DePuy Synthes, acquired by Johnson & Johnson (J&J) in 1998 is one of the orthopedic franchises involved in manufacturing, designing, marketing products for repairing, reconstructing, correcting, various bone fractures and joint deformities. DePuy provides following product for Hip Replacement Surgery: DePuy Articular Surface Replacement (ASR) Hip Resurfacing System, ASR XL Acetabular System for total hip replacement and Pinnacle hip replacement system being their top hip replacement products.
The DePuy Pinnacle was initially approved by the U.S. Food and Drug Administration (FDA) in 2000. The 510(k) approval was based on similarities to the other implant and hence did not undergo the usual safety tests. ASR and ASR XL have been recalled in 2010 for its failure, whereas the sales of metal Ultamet liner ended in May 2013. However, the sales of Pinnacle hips made from other materials were not affected.
DePuy stated the reason for failure as component loosening, infection, dislocation, component malalignment, fracture of the bone, metal sensitivity and pain. Additional complications include bone staining, necrosis, swelling, increased metal ion levels in the blood, nerve damage, tissue damage and/or muscle damage.
In the year 2017 when Johnson & Johnson (J&J) and its subsidiary company DePuy were busy settling as many as 11,000 DePuy ASR hip implant lawsuits. The orthopedic device manufacturer was confident about their product safety for hip implant surgery. Johnson & Johnson refused to recall the Pinnacle hip implant, despite the more than 9,000 claims from Pinnacle victims. At that time, the Pinnacle hip lawsuits alleged the Pinnacle was defectively designed.
Plaintiffs claimed when they engaged in any level of activity, the metal parts of the implant would come into contact with one another, rubbing together and causing cobalt and chromium ions to imbed into surrounding tissues or to enter the bloodstream.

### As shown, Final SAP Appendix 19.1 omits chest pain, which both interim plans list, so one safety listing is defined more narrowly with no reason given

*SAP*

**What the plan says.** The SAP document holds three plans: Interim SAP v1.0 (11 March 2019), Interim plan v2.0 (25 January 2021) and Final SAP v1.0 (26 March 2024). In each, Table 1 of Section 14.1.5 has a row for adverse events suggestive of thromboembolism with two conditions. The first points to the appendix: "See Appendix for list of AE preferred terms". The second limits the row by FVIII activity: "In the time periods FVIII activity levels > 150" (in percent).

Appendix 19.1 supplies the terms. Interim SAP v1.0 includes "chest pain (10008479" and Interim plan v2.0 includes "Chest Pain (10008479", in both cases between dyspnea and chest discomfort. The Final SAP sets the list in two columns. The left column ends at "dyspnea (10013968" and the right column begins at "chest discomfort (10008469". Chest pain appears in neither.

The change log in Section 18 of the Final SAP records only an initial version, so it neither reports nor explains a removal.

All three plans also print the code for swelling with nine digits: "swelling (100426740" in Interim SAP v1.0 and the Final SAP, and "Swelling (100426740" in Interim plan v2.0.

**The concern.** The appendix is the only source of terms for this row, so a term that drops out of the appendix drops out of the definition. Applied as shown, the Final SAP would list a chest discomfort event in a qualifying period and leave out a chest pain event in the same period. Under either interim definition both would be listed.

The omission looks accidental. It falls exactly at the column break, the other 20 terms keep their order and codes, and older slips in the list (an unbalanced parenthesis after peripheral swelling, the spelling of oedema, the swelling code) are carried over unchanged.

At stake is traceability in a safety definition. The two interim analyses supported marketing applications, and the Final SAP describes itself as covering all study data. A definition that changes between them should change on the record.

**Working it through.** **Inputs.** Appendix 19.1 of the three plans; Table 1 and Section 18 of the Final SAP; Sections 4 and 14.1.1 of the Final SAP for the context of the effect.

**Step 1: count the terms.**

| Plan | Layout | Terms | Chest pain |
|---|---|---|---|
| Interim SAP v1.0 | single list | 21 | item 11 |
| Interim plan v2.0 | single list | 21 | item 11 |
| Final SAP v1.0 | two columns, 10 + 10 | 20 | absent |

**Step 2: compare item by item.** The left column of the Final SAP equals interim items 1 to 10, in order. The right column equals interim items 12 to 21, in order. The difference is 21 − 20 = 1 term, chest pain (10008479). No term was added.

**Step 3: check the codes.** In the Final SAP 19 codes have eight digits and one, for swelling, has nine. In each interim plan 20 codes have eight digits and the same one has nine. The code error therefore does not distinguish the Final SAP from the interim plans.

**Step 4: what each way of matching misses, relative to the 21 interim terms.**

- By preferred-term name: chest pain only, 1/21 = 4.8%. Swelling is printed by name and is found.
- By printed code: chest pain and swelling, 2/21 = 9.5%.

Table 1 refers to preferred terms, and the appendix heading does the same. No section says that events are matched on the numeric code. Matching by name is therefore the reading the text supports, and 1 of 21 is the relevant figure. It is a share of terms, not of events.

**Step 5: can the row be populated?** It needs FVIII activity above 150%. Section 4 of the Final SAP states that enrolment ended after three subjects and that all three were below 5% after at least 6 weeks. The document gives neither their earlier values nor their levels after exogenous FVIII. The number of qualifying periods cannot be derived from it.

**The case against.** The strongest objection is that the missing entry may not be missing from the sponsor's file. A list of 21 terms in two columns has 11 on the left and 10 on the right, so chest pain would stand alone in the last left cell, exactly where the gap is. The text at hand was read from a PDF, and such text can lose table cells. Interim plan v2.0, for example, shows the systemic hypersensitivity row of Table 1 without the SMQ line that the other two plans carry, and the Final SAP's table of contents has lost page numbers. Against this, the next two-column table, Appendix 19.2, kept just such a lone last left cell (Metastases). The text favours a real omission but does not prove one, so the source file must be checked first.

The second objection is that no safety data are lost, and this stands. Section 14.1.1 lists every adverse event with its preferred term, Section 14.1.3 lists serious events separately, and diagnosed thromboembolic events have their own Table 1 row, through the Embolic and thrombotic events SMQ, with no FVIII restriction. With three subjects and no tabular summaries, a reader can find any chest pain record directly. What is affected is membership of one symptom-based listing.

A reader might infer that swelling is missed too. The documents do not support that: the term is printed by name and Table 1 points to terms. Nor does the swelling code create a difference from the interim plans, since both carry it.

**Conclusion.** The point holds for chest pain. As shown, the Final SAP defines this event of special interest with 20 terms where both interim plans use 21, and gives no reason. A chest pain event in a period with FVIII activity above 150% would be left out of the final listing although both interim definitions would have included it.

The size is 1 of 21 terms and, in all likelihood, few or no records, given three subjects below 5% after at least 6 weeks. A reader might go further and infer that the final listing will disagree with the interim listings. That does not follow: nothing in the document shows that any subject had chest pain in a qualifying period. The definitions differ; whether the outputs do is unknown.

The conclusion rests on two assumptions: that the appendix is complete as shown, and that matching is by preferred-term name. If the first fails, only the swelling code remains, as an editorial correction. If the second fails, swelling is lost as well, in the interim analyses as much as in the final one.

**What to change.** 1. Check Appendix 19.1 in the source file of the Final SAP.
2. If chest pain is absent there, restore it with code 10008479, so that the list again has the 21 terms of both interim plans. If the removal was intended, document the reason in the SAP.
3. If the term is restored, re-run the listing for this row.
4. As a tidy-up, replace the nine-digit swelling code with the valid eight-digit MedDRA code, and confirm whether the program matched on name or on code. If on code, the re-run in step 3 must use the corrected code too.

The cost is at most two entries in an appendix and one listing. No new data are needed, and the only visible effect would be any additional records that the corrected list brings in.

More than one million patients have received Pinnacle Hip Solutions cups, according to DePuy. The devices are implanted into the pelvis during partial or total hip replacement surgeries to relieve pain or increase mobility. Today, the Pinnacle cups come in ceramic-on-polyethylene and metal-on-polyethylene options depending on patient
In 2010, DePuy recalled its ASR XL Acetabular System and ASR Hip Resurfacing System because a large number of patients required revision surgery after receiving the implants. The company also stopped selling the all-metal versions of the Pinnacle system of implants because large numbers of consumers claimed the devices were faulty and led to a type of metal poisoning known as metallosis.
Plaintiffs in the Pinnacle cases claim that J & J and DePuy were well-aware of the flaws in the Pinnacle device, however rather than issuing a recall of the device, marketing tactics were increased. The companies claimed the Pinnacle was the best hip implant option for younger patients with an active lifestyle, yet some patients found themselves unable to even walk without painless than a year after the device was implanted.
After hip implantation, severe inflammation in the hip and thigh areas can be caused which include chronic pain in the thigh, hip, and groin areas, bone and tissue deterioration, and various other physical damages.
When the cobalt and chromium ions entered the bloodstream during surgery, the effects can be even more damaging which include severe headaches, visual disturbances, memory loss, vertigo, hearing loss, DNA disruption, and gastrointestinal disorders.
Johnson & Johnson reversed its prior position on the Pinnacle hip lawsuits in the year 2019, agreeing to settle the bulk of consumers’ lawsuits which alleged the Pinnacle hips were defective and that J & J and DePuy misled patients about the danger of the implants. While DePuy marketed the Pinnacle implants as having a five-year rate of more than 90 percent, European health regulators found that number to be about 5 percent. This settlement agreement came two weeks after J&J agreed to pay $120 million to resolve claims of deceptive marketing to state attorneys general. In an earlier Pinnacle settlement, Johnson & Johnson paid about $125,000 per case to resolve roughly one-third of the more than 10,000 Pinnacle implant claims.